It’s one of the channel’s biggest clichés – the cloud rising through Australian businesses to take work from resellers. But with telco giants, Optus and Telstra, bringing out cloud solutions of their own, can the (relatively) little guy still make a profit?
In Telstra’s case, the reseller becomes part of the solution and onsells the telco’s packages with a cut for itself. But with Optus, partners have no chance of joining in the fun because wholly-owned integrator, Alphawest, is servicing all customers directly.
While these moves can easily be seen as telco toes in the water for now, will they eventually crowd out the software and infrastructure channels by going direct? And what happens when more telcos join the game?
EMC Marketing CTO, Clive Gold, is one of many vendor representatives that see cloud as being the next step. His company joined with VMware and Cisco to provide Optus with the technology behind its solution and is shopping it around to other telcos.
According to Gold, moving to the cloud and joining with service providers is a survival method aimed at keeping vendors relevant and alive in the post-cloud era.
“This is a fundamental shift so there’ll be new winners and there’ll be IT providers that disappear,” he said. “In driving some of these technologies, I really think we’re going to be one of the winners.
“Back in history when there were changes like this, big names disappeared… look at Compaq or Digital Equipment.”
But the CTO was also keen to point out the potential was there for carriers and telcos to offer his consortium’s solution as wholesale providers, instead of taking the Optus approach.
“One of the places this could go is they could whitebox it,” he said. “We may see service providers like Optus allow resellers to brand it for themselves.”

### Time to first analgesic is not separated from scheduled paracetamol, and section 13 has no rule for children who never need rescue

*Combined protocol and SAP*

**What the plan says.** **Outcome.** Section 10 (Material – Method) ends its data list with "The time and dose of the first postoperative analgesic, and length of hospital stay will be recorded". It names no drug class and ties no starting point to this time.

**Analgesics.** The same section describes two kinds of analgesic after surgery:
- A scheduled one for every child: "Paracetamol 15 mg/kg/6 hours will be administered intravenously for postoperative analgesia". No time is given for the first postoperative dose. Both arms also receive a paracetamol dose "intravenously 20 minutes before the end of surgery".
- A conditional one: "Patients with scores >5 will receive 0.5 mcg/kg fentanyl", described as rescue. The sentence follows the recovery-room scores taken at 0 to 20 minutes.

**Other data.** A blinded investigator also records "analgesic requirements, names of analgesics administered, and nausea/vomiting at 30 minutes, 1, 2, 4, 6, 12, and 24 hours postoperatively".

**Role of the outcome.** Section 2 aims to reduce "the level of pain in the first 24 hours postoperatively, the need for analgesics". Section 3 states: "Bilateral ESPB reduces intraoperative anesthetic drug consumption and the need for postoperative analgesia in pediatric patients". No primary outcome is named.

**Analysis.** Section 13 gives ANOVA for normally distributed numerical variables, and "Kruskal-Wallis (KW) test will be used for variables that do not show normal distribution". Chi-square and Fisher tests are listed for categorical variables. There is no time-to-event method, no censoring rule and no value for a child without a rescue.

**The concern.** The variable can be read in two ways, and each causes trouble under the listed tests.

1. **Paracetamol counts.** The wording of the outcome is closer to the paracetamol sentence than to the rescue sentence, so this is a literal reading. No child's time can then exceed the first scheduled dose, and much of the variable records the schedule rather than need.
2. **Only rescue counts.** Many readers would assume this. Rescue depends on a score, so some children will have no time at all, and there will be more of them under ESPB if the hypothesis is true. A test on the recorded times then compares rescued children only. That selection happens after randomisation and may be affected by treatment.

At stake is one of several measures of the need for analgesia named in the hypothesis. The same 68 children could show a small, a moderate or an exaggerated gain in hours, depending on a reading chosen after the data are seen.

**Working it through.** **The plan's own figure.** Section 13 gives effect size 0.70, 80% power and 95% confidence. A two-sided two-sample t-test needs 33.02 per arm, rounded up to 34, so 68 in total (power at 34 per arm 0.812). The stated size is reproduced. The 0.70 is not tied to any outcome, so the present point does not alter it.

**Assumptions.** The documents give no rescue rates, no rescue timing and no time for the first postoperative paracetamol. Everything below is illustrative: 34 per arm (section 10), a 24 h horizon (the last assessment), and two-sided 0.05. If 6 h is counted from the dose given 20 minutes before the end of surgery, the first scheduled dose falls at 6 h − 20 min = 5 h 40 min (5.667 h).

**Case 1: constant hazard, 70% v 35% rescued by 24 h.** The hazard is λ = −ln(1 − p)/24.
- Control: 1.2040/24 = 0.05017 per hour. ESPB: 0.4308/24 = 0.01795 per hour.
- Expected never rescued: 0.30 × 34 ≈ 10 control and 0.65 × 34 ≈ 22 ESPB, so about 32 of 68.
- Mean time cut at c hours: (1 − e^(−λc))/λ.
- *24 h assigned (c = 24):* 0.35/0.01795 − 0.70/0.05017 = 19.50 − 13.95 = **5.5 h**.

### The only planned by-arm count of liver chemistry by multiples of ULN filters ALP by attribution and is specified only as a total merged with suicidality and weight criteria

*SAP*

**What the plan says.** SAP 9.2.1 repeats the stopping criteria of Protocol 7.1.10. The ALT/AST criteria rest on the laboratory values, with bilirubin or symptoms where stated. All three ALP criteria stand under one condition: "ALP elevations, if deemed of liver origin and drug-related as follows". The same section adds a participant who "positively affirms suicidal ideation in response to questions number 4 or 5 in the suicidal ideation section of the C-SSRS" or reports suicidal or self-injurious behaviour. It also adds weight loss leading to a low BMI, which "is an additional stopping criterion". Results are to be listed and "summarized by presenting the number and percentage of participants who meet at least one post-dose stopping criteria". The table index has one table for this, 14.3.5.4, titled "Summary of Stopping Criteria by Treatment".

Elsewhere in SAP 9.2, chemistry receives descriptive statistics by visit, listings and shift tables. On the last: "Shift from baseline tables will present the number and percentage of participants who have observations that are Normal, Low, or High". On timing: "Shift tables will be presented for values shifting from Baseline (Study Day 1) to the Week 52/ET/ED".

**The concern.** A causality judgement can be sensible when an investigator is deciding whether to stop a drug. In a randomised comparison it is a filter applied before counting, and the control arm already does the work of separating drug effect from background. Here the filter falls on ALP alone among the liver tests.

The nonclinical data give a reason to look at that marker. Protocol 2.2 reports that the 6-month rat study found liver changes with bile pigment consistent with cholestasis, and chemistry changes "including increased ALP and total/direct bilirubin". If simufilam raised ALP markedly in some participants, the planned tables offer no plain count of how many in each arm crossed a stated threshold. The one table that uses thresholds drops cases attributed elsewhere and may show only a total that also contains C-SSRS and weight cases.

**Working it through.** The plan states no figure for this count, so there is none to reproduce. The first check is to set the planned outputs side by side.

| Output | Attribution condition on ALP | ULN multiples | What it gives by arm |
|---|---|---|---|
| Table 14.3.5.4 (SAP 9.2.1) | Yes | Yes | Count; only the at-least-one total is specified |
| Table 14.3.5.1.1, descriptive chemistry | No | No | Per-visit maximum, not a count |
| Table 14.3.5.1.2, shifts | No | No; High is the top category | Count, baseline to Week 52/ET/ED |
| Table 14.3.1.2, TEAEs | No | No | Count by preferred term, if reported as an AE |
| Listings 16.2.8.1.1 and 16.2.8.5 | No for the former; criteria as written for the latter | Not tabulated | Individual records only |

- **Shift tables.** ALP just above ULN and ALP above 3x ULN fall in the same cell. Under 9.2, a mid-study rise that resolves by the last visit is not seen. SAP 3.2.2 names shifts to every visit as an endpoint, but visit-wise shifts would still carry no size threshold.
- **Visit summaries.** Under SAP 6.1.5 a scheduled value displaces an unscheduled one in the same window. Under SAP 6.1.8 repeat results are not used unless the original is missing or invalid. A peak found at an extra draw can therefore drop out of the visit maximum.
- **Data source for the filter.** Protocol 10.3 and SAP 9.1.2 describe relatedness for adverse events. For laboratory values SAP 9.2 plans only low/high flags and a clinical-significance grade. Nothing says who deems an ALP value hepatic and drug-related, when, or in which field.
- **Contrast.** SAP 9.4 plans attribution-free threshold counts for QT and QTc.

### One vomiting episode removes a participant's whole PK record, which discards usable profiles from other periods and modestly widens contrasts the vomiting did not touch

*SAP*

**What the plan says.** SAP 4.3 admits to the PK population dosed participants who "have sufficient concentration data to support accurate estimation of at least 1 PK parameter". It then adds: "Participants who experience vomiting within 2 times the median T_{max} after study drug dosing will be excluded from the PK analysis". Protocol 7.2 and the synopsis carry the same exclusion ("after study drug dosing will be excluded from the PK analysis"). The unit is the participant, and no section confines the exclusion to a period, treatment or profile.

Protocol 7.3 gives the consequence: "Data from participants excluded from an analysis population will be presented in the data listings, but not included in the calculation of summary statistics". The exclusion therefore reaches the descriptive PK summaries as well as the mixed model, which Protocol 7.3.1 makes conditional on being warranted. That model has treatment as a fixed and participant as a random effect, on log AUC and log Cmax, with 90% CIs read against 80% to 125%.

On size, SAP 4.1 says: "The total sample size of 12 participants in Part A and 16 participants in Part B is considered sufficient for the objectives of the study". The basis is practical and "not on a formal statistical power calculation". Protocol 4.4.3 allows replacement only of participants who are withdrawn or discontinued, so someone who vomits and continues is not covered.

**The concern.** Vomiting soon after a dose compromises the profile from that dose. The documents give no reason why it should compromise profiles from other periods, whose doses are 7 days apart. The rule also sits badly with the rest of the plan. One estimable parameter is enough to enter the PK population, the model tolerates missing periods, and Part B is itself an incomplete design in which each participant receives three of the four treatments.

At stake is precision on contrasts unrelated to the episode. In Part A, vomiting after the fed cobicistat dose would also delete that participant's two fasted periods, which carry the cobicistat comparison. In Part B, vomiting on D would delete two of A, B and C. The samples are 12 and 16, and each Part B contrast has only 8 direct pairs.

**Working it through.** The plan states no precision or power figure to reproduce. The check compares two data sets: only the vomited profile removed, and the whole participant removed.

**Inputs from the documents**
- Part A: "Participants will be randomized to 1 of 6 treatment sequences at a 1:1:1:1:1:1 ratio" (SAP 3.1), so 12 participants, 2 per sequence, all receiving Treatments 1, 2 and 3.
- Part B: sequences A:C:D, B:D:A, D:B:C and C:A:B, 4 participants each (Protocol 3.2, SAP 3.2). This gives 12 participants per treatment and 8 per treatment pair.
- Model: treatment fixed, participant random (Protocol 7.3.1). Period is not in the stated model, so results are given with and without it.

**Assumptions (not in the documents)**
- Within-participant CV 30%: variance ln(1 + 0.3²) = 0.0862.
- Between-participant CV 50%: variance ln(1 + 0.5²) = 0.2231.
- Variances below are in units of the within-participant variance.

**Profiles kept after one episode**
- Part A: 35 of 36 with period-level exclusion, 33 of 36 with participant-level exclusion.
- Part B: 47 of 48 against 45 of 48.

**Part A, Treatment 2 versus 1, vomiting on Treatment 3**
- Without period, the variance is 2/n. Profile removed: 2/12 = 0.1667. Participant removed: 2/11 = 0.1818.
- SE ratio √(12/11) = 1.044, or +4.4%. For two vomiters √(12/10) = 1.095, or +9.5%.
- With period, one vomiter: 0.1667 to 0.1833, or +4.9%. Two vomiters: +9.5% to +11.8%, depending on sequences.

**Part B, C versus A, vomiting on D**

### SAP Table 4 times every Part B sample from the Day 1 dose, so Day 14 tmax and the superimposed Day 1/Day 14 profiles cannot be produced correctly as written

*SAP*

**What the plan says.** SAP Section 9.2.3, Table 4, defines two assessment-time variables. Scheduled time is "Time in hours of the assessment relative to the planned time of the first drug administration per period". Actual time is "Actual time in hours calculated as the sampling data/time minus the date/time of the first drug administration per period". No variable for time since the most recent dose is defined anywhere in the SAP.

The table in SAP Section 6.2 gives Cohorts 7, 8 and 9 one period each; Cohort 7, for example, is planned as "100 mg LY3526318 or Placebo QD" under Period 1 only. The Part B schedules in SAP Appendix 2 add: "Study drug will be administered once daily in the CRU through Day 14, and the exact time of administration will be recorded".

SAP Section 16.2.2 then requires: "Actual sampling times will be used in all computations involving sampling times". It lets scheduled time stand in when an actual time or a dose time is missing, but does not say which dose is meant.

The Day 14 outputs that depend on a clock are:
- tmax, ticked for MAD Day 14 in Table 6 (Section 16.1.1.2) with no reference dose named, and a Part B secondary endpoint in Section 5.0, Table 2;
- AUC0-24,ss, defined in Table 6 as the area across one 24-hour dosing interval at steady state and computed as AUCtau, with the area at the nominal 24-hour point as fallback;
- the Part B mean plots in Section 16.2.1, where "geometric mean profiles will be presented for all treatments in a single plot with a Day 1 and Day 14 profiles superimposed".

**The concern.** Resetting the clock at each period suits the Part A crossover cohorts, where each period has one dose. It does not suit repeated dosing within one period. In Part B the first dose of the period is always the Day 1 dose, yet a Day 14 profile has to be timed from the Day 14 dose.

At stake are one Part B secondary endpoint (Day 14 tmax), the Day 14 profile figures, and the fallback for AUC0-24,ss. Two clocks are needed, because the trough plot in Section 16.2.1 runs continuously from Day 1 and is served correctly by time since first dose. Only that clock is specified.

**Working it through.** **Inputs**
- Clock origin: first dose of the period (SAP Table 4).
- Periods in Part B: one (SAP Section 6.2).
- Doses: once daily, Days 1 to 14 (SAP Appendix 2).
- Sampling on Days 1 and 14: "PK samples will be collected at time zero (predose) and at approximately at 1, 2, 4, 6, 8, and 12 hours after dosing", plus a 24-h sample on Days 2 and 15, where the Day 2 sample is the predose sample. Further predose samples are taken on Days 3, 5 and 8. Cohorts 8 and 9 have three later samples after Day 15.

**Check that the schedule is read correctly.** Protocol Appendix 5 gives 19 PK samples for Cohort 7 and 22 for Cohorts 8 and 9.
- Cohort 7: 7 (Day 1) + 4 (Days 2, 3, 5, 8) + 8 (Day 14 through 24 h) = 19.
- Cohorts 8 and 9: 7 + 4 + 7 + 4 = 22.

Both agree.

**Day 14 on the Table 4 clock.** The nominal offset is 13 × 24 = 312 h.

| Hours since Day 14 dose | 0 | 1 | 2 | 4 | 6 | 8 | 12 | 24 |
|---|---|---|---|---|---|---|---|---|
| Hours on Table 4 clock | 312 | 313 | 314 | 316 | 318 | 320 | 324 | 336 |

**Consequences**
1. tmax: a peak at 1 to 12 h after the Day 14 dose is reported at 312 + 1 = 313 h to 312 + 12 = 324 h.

Data#3 managing director, John Grant, acknowledged the telcos had the natural advantage of owning much of the infrastructure needed for the cloud. But he said there would always be a wholesale provider of cloud-based services and cited Telstra’s software-as-a-service offering as an example.
“Nothing’s unfair in business life and it’s an advantage that they have,” he said. “But there are other providers who are also making those sorts of thing available through the reseller community.
“Even if resellers don’t [offer cloud services] themselves, there will be wholesale providers of infrastructure-as-a-service and I wouldn’t be surprised if some were telcos.”
Grant believes the ultimate advantage of resellers is their ability to service customers better than to vendors or telcos, even when they work together.
“The reseller’s strategic advantage is that they work person to person and face to face with the customers…[vendors] will all retain a go-to-market that incorporates the channel,” he said. “The thought that just because you put a website up and start to do some e-marketing that people will flock to you doesn’t happen.
“The customer will need advice, guidance and design and implementation and subsequent support services so the smart vendors and telcos are going to nurture the reseller community in order to provide that full range of deliverables.”
Jasco director, Jason McClintock, said was watching the trend with great interest. But he claimed dealing direct on software and infrastructure was not the telco’s natural domain.
“I’m not worried because it’s not the telco’s traditional business,” he said. “Optus has invested in Alphawest and Telstra has made some in Kaz and while there’s a segment of the industry that works well for I’m not sure that systems integration component scales right across the industry from SMB right through to Enterprise.”
But McClintock acknowledged there was change on the way and that the latest development added to the existing uncertainty about how the cloud would affect resellers.
“The issue that may exist will be around people who have partnered with Optus and I’m sure they’d have a level of uncertainty on what it means for them,” he said. “I think there’ll always be a place for system integrators. That landscape is going to change and I’m not sure anybody knows what it’ll look like.”